Though we would like to believe that cannabis is a versatile remedy that can help us cure any disease, the general picture is not so ideal. Unfortunately, there are some restrictions in cannabis use, one of them being pregnancy.
Just like when it comes to many other conventional drugs, pregnancy is such a delicate state that it requires many restrictions. Future mothers have to be careful and know how every substance that they consume during their pregnancy may influence the child. That is why there is an impressive number of studies that examine the influence of cannabis on a pregnant body and the baby.
One of the latest studies in the field was conducted by a Dutch scholar―Dr. Hanan El Marroun of Erasmus University Medical Center. Until today, similar studies have been researching short- and long-term behavioral consequences of prenatal cannabis exposure. This new study concentrates on the brain morphology.
The researcher mentions that cannabis use during pregnancy happens quite often, and the scientists do not know the whole scale of the impact it has on the fetus. In fact, statistically, about 2-13 percent of pregnant women continue using marijuana. A simple reason for this is the lack of knowledge about the plant's influence and the consequences it may have on the child's brain.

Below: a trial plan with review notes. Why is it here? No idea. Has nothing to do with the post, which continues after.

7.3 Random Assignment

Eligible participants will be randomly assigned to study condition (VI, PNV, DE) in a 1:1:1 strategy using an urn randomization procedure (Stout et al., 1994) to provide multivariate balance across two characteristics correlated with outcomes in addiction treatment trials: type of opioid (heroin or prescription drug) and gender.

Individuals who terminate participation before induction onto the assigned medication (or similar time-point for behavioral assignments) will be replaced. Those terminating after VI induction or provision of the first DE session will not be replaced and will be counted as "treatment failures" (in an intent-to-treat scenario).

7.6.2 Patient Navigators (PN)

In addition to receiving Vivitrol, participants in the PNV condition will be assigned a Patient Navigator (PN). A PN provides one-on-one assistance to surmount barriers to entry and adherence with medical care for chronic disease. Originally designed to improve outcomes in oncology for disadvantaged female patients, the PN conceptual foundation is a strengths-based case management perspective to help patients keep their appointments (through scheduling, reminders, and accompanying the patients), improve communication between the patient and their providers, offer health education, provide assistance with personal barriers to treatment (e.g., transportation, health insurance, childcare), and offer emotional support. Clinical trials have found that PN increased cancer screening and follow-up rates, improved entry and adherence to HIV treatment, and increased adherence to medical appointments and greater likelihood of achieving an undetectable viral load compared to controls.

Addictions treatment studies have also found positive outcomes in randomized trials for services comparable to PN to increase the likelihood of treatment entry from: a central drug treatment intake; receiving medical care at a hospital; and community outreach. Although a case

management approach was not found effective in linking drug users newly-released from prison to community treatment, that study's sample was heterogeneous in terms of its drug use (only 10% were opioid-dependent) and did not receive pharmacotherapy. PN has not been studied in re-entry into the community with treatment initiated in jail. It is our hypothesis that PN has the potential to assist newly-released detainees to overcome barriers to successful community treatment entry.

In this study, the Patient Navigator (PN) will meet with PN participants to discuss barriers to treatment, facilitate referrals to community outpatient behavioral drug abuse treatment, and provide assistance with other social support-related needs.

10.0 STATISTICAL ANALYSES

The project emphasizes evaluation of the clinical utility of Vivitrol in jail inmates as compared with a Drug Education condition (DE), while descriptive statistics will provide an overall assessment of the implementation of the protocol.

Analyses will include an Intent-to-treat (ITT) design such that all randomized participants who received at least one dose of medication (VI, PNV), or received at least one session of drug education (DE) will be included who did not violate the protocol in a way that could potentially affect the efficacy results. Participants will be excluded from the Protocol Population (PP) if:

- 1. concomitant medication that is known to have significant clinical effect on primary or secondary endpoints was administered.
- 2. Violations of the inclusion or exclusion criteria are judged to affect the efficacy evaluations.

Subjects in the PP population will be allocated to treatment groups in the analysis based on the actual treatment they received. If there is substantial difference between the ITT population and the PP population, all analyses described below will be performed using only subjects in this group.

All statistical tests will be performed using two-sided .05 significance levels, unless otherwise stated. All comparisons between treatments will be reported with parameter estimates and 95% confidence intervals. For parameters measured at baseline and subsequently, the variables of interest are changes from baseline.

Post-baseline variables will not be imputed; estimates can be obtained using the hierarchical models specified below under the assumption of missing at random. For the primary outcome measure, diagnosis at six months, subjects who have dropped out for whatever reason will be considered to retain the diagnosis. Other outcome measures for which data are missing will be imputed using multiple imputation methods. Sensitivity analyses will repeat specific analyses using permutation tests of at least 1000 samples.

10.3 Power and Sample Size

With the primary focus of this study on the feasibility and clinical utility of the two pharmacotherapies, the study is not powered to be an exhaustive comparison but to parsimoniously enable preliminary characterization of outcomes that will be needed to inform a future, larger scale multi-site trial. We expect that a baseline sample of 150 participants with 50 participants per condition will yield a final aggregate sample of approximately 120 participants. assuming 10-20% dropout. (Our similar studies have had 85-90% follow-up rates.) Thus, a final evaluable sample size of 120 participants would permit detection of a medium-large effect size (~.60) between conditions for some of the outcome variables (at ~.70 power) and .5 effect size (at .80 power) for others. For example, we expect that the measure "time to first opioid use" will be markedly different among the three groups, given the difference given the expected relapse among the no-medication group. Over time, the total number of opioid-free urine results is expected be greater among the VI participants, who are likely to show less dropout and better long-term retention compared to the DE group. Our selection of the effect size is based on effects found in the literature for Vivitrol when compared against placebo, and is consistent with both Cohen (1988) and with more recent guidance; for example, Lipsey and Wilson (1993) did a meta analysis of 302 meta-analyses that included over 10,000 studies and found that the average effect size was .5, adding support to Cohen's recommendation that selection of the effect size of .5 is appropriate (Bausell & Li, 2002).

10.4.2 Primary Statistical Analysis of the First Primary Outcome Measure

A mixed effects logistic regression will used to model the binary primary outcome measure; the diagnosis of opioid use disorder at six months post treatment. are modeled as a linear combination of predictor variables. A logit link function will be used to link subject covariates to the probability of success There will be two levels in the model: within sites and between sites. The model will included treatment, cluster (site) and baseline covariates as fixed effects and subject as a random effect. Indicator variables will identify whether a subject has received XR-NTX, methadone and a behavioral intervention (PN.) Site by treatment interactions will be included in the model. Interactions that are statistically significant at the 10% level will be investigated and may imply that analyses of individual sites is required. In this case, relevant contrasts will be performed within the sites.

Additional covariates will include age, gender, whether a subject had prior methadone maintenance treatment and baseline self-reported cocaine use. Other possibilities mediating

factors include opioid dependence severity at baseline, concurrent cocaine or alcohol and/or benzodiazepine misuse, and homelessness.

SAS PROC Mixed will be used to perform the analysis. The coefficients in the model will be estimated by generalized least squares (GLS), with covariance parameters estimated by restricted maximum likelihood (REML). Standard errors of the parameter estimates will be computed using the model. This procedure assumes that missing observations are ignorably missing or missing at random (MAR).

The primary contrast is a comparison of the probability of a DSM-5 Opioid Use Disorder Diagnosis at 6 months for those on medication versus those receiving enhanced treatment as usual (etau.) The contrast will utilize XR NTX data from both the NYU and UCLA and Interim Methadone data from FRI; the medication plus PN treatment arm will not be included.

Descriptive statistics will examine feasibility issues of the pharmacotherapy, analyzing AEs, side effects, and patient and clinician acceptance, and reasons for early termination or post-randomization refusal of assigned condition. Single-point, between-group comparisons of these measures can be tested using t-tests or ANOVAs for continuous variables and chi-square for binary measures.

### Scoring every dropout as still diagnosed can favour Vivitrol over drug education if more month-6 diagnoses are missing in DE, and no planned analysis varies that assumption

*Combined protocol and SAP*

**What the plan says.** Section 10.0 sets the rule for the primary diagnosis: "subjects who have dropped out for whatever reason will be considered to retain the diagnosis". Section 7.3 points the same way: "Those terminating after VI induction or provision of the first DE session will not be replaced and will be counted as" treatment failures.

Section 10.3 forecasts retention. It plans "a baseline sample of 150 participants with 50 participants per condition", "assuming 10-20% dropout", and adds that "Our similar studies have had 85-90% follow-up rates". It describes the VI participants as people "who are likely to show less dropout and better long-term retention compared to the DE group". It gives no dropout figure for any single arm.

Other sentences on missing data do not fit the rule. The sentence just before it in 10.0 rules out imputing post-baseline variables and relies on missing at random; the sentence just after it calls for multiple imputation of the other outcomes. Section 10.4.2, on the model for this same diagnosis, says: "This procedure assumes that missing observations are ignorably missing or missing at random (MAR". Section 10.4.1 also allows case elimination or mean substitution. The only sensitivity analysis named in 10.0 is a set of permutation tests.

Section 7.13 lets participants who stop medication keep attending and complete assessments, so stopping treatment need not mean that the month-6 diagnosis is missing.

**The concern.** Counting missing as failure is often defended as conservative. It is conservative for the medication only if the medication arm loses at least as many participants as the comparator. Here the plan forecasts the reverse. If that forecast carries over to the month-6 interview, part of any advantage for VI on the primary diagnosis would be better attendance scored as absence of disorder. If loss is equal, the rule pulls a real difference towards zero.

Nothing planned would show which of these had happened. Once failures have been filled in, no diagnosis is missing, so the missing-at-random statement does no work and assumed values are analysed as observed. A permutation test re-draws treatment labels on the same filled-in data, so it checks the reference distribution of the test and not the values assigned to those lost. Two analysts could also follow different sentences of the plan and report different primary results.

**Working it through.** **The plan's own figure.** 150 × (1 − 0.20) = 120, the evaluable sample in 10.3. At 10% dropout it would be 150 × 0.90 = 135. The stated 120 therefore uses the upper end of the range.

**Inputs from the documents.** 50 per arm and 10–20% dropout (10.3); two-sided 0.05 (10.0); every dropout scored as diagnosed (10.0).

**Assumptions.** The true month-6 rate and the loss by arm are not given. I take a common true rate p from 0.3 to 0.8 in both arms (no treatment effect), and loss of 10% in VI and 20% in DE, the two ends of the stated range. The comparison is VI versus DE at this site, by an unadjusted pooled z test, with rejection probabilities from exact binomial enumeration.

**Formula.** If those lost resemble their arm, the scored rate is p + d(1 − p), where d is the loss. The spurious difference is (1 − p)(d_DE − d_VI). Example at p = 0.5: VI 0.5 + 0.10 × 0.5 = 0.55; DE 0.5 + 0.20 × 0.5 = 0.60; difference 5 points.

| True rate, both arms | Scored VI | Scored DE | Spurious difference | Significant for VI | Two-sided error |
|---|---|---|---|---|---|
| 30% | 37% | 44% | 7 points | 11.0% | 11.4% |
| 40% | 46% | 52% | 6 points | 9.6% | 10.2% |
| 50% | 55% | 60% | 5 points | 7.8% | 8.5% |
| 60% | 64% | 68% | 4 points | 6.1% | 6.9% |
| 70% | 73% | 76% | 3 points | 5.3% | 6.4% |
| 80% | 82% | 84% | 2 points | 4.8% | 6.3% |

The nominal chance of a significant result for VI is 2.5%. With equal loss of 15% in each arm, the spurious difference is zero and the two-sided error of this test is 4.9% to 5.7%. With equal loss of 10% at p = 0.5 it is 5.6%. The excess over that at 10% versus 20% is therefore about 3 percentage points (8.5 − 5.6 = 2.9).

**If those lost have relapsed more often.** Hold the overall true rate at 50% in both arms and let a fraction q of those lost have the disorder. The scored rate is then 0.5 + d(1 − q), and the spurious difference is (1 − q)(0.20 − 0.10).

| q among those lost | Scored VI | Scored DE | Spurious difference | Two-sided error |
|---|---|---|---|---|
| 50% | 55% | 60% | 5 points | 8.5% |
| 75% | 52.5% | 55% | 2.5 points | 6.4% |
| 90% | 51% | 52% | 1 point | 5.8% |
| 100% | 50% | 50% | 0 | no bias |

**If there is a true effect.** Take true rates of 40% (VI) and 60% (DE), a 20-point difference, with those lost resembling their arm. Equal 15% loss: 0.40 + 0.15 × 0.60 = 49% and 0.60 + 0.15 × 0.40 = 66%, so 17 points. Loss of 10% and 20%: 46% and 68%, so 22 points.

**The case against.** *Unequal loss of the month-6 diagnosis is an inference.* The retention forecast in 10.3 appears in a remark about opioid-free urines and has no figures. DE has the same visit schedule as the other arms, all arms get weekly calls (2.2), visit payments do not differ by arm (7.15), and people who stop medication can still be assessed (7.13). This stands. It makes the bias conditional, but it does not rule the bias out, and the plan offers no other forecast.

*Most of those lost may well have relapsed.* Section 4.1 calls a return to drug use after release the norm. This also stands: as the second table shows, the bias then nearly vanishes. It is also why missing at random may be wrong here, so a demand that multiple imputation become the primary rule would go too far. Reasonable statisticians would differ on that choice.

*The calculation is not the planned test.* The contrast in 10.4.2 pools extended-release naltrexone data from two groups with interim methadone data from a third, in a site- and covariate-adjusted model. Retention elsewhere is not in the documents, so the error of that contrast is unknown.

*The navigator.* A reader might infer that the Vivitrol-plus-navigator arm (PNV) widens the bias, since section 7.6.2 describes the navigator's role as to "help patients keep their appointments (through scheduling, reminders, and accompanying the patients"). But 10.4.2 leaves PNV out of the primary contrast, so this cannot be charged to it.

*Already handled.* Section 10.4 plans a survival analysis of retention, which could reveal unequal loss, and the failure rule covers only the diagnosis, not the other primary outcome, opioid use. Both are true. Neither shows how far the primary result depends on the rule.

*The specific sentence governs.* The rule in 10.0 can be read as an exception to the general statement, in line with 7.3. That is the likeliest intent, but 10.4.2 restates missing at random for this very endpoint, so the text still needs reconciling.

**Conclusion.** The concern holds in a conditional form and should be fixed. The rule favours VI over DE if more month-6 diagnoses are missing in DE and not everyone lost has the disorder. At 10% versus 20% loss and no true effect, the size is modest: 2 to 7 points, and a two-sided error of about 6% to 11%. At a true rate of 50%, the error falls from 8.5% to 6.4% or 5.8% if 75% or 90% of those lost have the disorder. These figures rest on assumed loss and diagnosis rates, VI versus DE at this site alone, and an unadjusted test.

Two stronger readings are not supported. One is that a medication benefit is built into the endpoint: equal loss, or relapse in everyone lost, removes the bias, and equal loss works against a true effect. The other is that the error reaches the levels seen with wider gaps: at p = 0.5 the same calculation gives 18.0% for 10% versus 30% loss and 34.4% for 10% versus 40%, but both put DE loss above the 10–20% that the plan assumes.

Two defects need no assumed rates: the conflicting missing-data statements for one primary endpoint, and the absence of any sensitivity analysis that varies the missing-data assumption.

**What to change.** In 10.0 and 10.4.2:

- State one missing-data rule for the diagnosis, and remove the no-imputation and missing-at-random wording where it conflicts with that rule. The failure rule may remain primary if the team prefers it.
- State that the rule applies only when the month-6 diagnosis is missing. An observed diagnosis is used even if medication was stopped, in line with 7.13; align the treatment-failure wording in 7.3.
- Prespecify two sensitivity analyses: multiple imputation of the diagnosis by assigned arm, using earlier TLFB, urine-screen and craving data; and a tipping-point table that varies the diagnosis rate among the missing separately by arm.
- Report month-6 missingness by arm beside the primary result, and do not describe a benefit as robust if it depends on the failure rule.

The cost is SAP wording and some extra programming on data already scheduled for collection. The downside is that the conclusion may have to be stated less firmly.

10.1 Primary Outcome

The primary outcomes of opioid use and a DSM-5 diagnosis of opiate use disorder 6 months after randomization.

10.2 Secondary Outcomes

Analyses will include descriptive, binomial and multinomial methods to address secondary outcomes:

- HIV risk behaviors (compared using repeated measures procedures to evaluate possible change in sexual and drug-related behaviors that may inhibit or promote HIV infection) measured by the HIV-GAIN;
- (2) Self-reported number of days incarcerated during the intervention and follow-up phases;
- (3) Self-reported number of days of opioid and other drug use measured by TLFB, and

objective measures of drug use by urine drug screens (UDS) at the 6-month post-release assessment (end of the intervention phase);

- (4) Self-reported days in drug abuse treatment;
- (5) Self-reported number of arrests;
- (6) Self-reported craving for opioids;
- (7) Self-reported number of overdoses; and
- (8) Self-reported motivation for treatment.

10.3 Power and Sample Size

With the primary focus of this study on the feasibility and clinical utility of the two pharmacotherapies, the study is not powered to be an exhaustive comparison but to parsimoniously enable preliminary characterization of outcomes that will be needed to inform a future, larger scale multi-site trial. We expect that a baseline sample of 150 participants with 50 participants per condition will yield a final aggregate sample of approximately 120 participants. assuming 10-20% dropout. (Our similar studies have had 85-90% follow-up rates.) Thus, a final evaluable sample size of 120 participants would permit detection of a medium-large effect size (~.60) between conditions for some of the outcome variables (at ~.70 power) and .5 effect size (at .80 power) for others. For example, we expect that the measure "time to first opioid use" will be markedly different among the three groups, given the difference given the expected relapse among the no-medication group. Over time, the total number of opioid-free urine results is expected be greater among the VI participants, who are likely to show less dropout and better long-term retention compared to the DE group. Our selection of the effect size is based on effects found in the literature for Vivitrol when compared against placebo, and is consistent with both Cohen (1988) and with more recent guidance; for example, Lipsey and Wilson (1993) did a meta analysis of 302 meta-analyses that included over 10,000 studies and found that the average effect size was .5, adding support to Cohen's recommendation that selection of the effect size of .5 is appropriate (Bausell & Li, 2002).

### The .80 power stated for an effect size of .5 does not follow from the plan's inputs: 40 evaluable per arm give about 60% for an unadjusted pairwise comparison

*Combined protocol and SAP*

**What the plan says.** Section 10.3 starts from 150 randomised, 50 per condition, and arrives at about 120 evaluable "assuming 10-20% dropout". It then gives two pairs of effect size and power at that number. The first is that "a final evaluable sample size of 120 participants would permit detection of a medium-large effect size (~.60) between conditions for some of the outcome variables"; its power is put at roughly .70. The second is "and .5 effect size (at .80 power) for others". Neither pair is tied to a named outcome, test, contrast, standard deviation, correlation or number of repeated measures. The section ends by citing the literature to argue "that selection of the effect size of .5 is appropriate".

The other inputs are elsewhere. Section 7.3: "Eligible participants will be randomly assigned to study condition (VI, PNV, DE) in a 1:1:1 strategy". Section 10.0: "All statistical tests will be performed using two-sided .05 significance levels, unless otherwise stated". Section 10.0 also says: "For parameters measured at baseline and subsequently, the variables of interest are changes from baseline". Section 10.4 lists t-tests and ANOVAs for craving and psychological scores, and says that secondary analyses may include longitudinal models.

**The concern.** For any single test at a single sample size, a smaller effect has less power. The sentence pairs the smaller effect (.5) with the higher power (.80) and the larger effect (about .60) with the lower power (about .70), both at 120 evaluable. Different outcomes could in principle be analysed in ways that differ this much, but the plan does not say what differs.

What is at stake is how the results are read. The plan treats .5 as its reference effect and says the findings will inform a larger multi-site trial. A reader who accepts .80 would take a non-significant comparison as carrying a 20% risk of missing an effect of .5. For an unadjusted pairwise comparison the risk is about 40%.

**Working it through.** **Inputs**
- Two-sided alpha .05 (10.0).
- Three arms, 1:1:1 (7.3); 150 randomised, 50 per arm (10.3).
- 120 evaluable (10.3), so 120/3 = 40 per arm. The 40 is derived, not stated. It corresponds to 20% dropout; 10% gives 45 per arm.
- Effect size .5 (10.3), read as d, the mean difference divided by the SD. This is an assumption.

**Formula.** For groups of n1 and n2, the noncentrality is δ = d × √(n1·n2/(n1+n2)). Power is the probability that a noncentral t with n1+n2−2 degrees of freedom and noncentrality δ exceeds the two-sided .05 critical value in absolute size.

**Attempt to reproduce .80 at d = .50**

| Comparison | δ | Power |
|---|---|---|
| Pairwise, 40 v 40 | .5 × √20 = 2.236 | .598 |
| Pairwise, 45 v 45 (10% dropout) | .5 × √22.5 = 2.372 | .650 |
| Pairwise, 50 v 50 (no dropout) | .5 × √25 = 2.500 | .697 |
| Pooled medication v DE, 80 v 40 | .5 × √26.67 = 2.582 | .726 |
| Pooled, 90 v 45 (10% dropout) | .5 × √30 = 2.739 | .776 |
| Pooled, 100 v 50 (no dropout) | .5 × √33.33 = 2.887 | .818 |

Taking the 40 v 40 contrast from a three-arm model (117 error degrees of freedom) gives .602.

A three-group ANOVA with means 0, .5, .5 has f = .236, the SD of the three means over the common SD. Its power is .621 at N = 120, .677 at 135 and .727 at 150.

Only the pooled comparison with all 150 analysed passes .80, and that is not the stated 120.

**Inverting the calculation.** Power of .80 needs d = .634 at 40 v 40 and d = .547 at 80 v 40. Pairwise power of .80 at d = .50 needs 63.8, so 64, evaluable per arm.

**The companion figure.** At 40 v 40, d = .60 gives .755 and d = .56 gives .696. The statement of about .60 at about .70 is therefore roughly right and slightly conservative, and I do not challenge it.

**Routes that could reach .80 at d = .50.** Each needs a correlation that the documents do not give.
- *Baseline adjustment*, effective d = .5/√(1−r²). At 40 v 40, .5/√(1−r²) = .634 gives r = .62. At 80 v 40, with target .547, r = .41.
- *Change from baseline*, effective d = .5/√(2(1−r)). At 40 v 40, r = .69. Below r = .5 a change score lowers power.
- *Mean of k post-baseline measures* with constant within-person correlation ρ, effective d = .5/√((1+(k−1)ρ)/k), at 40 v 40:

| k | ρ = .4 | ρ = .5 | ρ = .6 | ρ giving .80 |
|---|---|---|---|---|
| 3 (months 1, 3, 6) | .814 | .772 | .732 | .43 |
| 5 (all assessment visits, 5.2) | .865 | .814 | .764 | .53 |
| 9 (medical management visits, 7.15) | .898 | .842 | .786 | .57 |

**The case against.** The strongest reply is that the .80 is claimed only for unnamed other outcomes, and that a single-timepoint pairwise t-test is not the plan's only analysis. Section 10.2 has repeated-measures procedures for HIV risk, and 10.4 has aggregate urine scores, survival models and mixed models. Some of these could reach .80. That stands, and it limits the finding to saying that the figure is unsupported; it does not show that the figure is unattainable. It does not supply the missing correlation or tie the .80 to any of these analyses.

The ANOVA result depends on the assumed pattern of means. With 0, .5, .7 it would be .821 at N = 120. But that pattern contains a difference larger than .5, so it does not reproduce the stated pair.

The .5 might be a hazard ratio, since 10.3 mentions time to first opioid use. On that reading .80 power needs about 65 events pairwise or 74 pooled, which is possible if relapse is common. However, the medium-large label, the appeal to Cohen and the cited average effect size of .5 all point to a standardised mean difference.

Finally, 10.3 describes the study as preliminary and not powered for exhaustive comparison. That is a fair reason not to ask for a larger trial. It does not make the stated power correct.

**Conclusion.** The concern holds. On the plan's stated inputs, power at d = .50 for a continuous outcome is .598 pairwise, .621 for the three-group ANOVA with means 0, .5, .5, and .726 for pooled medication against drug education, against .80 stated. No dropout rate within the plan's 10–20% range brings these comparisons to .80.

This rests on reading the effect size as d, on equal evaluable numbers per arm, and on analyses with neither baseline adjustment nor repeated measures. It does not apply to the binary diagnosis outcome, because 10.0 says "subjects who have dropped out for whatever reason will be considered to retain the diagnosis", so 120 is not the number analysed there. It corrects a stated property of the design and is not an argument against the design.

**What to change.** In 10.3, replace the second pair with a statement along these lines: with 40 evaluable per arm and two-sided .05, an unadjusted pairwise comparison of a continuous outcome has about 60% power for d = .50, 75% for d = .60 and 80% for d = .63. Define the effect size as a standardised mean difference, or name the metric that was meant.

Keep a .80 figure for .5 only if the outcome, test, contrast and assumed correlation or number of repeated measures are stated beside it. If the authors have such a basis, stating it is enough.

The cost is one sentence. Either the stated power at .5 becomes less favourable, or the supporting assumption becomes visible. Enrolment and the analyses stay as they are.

The first step to understanding what impact cannabis has on a child's development is to understand what exactly happens inside the brain.
Structural magnetic resonance imaging helped the researchers study the brains of 54 kids from 6 to 8 who were prenatally exposed to marijuana. The MRI scans allowed to study the cortical thickness and brain volume of the subjects.
However, the difficulty at this stage of the study was in the simultaneous prenatal exposure of most examined kids to tobacco, so the scientists had to compare the results to those subjects who were exposed only to tobacco as well as children with no exposure.
The results showed that those children who endured cannabis were affected differently than those who were exposed to tobacco. The main difference lies in the cortical thickness. The study revealed no differences in the overall brain volume in these two groups.
Those children who have thicker pre-frontal cortex due to the recklessness of their mothers can experience grievous consequences. This part of the brain is involved in the process of decision-making, complex cognition, social behavior, and working memory.
However, the results have to be interpreted carefully and accurately. Right now, we can say that pregnancy is so fragile that can be easily affected by smoking both weed and tobacco.
All in all, this study suggests that the effects of prenatal cannabis exposure are important for the future development of children. Unfortunately, the legalization of recreational and medical cannabis use can increase the number of the cases of cannabis use during pregnancy. So, the scientists have to study the possible effects further.